backward

[bak-werd]
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adverb Also back·wards.

adjective


Idioms

    backward and forward, thoroughly: He knew his lesson backward and forward.Also backwards and forwards.

Origin of backward

First recorded in 1250–1300, backward is from the Middle English word bakwarde. See back1, -ward
Related formsback·ward·ly, adverbback·ward·ness, nounun·back·ward, adjective

Synonyms for backward

Antonyms for backward

Dictionary.com Unabridged Based on the Random House Unabridged Dictionary, © Random House, Inc. 2019


Examples from the Web for backward

Contemporary Examples of backward

Historical Examples of backward

  • The recoil, catching him in a bad posture, knocked him backward.

    The Leopard Woman

    Stewart Edward White

  • Fair on each shield struck a lance, and backward reeled their holders.

    Fair Margaret

    H. Rider Haggard

  • The dog-musher indicated White Fang with a backward thrust of his thumb.

    White Fang

    Jack London

  • Have the children of the well-to-do been backward in volunteering?

    War Taxation

    Otto H. Kahn

  • The Dauphine was not backward in repeating this word for word.

    The Memoirs of the Louis XIV. and The Regency, Complete

    Elizabeth-Charlotte, Duchesse d'Orleans


British Dictionary definitions for backward

backward

adjective

(usually prenominal) directed towards the reara backward glance
retarded in physical, material, or intellectual developmentbackward countries; a backward child
  1. of or relating to the past; conservative or reactionary
  2. (in combination)backward-looking
reluctant or bashfula backward lover
chess (of a pawn) behind neighbouring pawns and unable to be supported by them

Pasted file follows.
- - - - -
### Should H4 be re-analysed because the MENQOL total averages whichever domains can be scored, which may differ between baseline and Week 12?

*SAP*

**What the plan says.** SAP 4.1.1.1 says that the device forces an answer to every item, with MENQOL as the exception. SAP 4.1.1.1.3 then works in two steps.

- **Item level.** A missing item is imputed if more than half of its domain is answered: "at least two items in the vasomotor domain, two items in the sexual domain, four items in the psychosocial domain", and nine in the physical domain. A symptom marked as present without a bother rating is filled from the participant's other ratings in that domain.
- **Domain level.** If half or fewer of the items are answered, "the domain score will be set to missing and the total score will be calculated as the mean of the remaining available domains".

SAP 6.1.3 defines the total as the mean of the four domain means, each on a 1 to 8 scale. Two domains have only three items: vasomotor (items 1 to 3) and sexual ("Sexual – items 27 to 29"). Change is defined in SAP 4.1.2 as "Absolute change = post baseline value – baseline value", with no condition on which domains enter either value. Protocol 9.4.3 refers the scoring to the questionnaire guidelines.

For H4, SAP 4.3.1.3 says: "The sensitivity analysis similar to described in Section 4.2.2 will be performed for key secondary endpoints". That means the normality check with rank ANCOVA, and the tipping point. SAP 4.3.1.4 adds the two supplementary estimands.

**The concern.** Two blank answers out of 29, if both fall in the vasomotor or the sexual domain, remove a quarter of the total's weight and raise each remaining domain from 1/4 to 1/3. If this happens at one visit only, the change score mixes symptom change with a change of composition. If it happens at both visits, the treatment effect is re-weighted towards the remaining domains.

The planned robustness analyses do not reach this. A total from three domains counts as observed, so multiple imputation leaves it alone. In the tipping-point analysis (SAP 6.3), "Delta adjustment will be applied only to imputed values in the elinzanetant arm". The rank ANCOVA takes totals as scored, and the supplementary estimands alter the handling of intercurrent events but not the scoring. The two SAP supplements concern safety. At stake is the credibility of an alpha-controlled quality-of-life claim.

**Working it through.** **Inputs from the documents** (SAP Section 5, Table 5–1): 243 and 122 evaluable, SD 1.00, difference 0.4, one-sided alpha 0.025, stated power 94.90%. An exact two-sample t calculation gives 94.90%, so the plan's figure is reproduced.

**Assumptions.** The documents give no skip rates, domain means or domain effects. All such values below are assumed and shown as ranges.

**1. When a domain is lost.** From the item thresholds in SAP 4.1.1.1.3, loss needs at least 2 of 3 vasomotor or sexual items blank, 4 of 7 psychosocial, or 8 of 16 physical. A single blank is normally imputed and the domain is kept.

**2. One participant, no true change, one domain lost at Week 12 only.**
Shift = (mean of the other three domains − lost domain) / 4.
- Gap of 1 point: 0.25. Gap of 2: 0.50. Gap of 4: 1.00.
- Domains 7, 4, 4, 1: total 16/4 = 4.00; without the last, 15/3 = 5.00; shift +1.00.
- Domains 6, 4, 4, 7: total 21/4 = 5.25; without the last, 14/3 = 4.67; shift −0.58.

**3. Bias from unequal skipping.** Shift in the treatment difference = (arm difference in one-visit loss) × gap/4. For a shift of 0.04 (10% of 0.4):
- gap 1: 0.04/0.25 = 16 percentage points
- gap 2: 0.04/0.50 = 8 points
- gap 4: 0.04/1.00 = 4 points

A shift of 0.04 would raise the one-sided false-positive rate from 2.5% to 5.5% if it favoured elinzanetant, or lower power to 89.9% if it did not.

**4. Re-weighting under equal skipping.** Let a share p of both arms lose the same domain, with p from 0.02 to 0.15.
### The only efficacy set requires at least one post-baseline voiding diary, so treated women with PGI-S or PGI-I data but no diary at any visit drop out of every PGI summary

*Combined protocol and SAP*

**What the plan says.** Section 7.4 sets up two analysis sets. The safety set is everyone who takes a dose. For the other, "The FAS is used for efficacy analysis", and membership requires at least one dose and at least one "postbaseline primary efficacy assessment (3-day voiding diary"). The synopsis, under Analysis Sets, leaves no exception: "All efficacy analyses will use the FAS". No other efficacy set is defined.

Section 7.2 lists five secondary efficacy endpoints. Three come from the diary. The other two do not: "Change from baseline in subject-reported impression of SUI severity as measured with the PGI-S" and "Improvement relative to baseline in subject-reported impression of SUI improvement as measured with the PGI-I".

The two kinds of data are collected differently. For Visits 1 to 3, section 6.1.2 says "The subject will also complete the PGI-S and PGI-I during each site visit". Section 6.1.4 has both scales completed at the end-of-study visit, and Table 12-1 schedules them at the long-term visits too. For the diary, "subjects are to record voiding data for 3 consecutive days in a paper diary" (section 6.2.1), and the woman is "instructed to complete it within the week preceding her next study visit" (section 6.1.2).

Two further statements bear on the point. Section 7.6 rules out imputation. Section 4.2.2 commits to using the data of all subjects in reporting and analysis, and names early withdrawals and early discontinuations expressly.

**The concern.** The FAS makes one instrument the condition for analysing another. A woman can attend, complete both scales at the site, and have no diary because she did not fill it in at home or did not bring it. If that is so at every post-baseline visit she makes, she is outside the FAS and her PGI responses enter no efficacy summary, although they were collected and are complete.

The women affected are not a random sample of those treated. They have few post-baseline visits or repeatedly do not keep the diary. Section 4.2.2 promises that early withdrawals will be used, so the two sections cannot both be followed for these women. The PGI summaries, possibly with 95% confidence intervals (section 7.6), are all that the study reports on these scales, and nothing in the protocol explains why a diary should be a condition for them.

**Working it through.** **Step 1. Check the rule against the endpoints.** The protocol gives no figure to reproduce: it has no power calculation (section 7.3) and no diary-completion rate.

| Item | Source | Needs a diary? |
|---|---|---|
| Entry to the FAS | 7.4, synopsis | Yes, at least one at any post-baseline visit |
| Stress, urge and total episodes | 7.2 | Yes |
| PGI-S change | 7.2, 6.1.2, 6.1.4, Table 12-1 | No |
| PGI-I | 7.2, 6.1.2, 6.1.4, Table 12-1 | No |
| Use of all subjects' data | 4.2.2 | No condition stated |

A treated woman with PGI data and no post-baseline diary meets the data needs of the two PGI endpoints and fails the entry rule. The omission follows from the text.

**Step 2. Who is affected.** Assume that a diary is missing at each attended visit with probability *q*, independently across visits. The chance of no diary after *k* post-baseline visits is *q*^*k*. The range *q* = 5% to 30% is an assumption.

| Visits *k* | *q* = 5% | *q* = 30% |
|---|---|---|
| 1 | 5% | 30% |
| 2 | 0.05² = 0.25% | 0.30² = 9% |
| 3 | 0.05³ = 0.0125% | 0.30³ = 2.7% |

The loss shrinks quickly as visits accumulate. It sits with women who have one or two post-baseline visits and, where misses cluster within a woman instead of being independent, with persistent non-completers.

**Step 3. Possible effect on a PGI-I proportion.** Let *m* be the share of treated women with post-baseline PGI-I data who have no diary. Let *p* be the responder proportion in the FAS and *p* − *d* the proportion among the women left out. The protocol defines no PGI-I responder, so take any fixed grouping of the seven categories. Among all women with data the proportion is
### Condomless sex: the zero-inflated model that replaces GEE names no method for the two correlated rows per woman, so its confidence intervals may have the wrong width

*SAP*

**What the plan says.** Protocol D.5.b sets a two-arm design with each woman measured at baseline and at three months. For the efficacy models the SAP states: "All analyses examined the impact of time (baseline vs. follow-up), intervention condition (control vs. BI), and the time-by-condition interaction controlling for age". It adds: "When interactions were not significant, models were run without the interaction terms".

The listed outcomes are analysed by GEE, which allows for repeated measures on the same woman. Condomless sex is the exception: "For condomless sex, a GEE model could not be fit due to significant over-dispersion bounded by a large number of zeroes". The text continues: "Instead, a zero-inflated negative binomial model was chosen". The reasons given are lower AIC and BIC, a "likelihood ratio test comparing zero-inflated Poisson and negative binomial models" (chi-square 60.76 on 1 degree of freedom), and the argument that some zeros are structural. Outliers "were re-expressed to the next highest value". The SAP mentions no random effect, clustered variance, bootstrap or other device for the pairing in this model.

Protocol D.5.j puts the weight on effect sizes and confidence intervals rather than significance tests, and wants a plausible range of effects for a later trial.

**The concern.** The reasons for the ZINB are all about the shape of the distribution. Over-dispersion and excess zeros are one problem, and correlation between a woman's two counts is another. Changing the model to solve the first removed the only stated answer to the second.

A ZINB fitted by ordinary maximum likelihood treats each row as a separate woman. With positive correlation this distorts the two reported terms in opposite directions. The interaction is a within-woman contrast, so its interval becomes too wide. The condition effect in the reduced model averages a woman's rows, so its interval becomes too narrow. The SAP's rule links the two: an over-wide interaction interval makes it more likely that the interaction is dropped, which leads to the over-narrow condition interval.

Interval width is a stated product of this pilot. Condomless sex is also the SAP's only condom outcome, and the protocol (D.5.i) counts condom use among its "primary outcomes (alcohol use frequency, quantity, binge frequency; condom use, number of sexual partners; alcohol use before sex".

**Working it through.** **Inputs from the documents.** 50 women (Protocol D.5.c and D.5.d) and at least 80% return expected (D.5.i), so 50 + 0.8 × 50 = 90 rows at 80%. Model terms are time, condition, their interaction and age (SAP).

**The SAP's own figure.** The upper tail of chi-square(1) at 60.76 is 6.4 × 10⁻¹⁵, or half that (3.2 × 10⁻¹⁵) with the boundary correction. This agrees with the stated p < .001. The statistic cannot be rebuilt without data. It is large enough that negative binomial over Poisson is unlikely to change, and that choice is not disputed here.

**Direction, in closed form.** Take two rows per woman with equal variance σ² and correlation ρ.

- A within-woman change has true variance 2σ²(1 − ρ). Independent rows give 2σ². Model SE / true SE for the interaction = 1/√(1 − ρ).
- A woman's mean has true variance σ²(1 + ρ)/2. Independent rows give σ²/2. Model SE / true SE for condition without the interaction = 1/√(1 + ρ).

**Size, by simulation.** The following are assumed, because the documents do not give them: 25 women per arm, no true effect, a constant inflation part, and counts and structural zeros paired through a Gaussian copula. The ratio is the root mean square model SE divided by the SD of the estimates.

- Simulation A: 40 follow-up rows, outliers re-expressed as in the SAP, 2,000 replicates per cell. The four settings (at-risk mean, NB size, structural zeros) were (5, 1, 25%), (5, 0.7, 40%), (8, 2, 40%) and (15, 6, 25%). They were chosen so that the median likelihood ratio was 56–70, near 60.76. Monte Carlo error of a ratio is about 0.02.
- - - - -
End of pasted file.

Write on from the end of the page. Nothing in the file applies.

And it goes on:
adverb

a variant of backwards
Derived Formsbackwardly, adverbbackwardness, noun
Collins English Dictionary - Complete & Unabridged 2012 Digital Edition © William Collins Sons & Co. Ltd. 1979, 1986 © HarperCollins Publishers 1998, 2000, 2003, 2005, 2006, 2007, 2009, 2012

Word Origin and History for backward
adv.

c.1300, from abakward, from Old English on bæc (see back (adv.)) + -weard adjectival and adverbial suffix (see -ward). Old English had the adverb bæcling. As an adjective, from 1550s. Meaning "behindhand with regard to progress" is first attested 1690s. To ring bells backward (from lowest to highest), c.1500, was a signal of alarm for fire or invasion, or to express dismay. Another Middle English word for "backward, wrongly" was arseward (c.1400).

Online Etymology Dictionary, © 2010 Douglas Harper

Idioms and Phrases with backward

backward

In addition to the idiom beginning with backward

  • backward and forward

also see:

  • bend over backward
  • fall over (backwards)
  • know like a book (backwards and forwards)
The American Heritage® Idioms Dictionary Copyright © 2002, 2001, 1995 by Houghton Mifflin Harcourt Publishing Company. Published by Houghton Mifflin Harcourt Publishing Company.